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Understanding Ableism: An insight by The Autistic Teacher

Ableism is a term that has been widely discussed but often misunderstood. The Autistic Teacher, an advocate for neurodivergent individuals, provides a thought-provoking perspective on ableism, what it entails, and how it affects the lives of those with disabilities.


Defining Ableism

Ableism is a form of discrimination or prejudice that originates from a belief that a specific way of living or being is essential for a fulfilling life. It often manifests as an assumption that those with disabilities are less capable or less valuable simply because they have different ways of doing things.

Like other forms of discrimination such as racism and homophobia, ableism involves a group of people projecting an image of what they believe society should ideally look like. Anything that deviates from this norm is often rejected as wrong, inferior, or broken. This bias is used to marginalize and exclude others who do things differently.


The Harm of Casual Ableism

One of the common statements that perpetuate ableism is "No one means any harm by it. It's just a joke!" Such a remark, however casual it might seem, can contribute to the stigmatisation and dehumanisation of minority groups and disabled individuals. The Autistic Teacher emphasises that words matter and using humour to justify the ridicule of disabilities and differences is inexcusable.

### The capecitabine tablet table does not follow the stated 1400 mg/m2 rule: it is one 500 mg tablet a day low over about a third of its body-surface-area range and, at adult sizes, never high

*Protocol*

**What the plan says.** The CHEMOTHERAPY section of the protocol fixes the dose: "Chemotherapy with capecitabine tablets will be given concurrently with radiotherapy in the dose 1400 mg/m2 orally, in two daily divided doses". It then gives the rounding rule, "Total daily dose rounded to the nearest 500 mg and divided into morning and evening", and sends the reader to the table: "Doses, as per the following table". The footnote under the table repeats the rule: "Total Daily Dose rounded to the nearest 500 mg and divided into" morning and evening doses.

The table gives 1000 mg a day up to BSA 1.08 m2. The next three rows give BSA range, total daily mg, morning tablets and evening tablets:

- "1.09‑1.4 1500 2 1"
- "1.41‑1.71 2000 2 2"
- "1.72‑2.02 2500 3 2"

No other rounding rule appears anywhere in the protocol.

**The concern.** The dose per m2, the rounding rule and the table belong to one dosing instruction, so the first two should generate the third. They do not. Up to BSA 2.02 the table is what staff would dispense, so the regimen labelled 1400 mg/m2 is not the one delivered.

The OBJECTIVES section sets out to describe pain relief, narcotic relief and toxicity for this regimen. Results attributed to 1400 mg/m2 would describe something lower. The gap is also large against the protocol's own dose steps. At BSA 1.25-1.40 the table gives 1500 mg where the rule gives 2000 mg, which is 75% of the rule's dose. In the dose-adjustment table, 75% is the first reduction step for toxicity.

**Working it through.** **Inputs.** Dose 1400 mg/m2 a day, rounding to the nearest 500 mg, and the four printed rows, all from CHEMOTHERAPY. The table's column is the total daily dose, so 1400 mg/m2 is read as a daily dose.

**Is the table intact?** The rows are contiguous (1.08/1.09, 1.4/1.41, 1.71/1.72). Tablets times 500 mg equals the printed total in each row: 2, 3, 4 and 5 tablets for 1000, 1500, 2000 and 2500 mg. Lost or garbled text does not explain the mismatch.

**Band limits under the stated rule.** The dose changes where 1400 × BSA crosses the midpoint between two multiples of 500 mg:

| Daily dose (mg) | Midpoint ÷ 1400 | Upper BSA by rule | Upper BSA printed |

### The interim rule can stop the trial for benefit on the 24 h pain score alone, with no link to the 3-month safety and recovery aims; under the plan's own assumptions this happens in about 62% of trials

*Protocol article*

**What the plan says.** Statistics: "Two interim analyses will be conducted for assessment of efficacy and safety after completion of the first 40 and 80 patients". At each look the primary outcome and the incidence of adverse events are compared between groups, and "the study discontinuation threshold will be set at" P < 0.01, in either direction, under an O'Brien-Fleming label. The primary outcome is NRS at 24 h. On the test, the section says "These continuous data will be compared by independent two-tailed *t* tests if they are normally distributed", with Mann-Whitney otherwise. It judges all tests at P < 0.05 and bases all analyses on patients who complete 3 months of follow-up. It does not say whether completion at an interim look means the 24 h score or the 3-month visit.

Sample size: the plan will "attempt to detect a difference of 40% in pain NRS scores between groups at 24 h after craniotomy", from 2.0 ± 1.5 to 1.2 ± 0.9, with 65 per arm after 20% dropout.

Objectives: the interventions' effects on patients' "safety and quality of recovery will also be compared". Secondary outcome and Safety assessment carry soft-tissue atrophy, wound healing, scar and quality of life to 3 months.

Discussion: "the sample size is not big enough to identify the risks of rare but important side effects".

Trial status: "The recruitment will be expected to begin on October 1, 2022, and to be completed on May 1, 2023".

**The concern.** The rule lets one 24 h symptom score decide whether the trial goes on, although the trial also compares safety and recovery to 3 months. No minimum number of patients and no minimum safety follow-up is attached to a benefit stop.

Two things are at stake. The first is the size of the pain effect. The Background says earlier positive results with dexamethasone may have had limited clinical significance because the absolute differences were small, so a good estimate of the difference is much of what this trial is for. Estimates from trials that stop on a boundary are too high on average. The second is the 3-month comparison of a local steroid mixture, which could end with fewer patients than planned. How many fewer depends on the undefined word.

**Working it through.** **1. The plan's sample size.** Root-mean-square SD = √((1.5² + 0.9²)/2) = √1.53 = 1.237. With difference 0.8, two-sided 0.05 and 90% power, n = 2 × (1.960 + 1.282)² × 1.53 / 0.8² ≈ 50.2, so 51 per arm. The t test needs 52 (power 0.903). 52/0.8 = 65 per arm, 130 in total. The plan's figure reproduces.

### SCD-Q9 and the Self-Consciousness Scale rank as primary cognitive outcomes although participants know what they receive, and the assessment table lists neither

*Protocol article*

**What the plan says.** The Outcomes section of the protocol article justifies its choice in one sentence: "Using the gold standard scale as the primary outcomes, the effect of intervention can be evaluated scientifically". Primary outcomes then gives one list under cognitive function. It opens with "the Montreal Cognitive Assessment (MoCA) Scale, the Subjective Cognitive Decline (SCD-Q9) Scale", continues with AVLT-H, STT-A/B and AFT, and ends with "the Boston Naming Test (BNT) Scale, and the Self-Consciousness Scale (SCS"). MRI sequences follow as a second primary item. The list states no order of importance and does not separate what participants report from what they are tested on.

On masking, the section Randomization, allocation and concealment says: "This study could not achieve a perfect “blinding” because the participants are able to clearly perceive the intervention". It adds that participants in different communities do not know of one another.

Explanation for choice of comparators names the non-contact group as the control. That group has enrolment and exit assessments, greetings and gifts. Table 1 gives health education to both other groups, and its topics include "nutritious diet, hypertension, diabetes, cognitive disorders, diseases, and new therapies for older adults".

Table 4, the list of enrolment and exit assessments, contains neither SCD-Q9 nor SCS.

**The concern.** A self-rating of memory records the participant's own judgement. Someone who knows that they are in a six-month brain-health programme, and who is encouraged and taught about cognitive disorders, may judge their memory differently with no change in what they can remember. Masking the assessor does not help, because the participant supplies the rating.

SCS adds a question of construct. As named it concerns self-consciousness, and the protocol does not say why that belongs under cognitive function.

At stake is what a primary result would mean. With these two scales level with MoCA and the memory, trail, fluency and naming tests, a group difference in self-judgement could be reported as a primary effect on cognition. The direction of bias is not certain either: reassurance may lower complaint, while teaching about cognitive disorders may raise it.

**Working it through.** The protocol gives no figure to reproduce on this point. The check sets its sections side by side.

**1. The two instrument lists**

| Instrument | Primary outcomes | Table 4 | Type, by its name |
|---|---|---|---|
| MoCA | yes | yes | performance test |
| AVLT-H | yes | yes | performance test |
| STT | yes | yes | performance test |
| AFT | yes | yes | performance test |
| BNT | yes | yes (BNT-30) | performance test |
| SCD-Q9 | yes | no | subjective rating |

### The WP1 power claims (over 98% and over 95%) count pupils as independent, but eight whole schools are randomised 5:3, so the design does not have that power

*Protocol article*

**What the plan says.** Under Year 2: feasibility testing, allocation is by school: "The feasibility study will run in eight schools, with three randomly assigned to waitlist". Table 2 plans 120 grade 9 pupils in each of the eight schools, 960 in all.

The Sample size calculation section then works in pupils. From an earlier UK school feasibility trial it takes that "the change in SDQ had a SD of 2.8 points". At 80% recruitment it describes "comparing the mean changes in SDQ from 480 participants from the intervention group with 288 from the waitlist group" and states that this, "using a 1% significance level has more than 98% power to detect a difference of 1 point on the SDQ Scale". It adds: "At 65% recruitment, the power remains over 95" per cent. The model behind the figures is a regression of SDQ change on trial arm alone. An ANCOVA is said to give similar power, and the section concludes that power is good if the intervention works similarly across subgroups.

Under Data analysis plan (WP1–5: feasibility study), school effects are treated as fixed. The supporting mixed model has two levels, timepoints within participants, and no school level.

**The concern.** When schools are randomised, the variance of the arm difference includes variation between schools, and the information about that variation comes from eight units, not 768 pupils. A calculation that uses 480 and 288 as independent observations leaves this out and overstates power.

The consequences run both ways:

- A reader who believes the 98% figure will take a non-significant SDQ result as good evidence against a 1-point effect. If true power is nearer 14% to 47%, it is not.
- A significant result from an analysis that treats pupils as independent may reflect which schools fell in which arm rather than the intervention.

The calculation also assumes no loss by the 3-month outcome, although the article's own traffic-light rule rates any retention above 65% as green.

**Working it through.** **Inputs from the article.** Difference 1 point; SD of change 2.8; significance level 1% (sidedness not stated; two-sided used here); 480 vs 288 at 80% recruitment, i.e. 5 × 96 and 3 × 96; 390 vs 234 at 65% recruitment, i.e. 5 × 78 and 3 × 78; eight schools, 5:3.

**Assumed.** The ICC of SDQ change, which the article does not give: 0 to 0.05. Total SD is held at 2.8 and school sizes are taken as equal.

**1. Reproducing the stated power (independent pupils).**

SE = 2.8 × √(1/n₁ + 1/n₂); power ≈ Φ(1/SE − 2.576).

The Cost of Accessibility

Another misconception that bolsters ableism is that "Accessibility is just too costly and inconvenient." However, true accessibility is beneficial to everyone, not just those with disabilities. Many adaptations intended for neurodivergent individuals are relatively low-cost, yet they can significantly improve the quality of life for the individual. Regardless of its cost or inconvenience, accessibility is a crucial aspect of creating a more inclusive society.


Equality vs Equity

Many people believe that treating everyone the same is the solution. However, the statement "I don't see disabilities, I treat everyone the same" can sometimes invalidate the experiences and needs of people with disabilities. While the intention is commendable, it is essential to recognise and acknowledge someone's disability or challenges when necessary. Understanding and respecting differences and their impact is a step towards true inclusivity.


A Call to Action Against Ableism

Ableism is something that everyone needs to be aware of and actively work against. I would encourage everyone to strive for a society that is genuinely inclusive, understanding, and accepting of everyone's differences and unique abilities.


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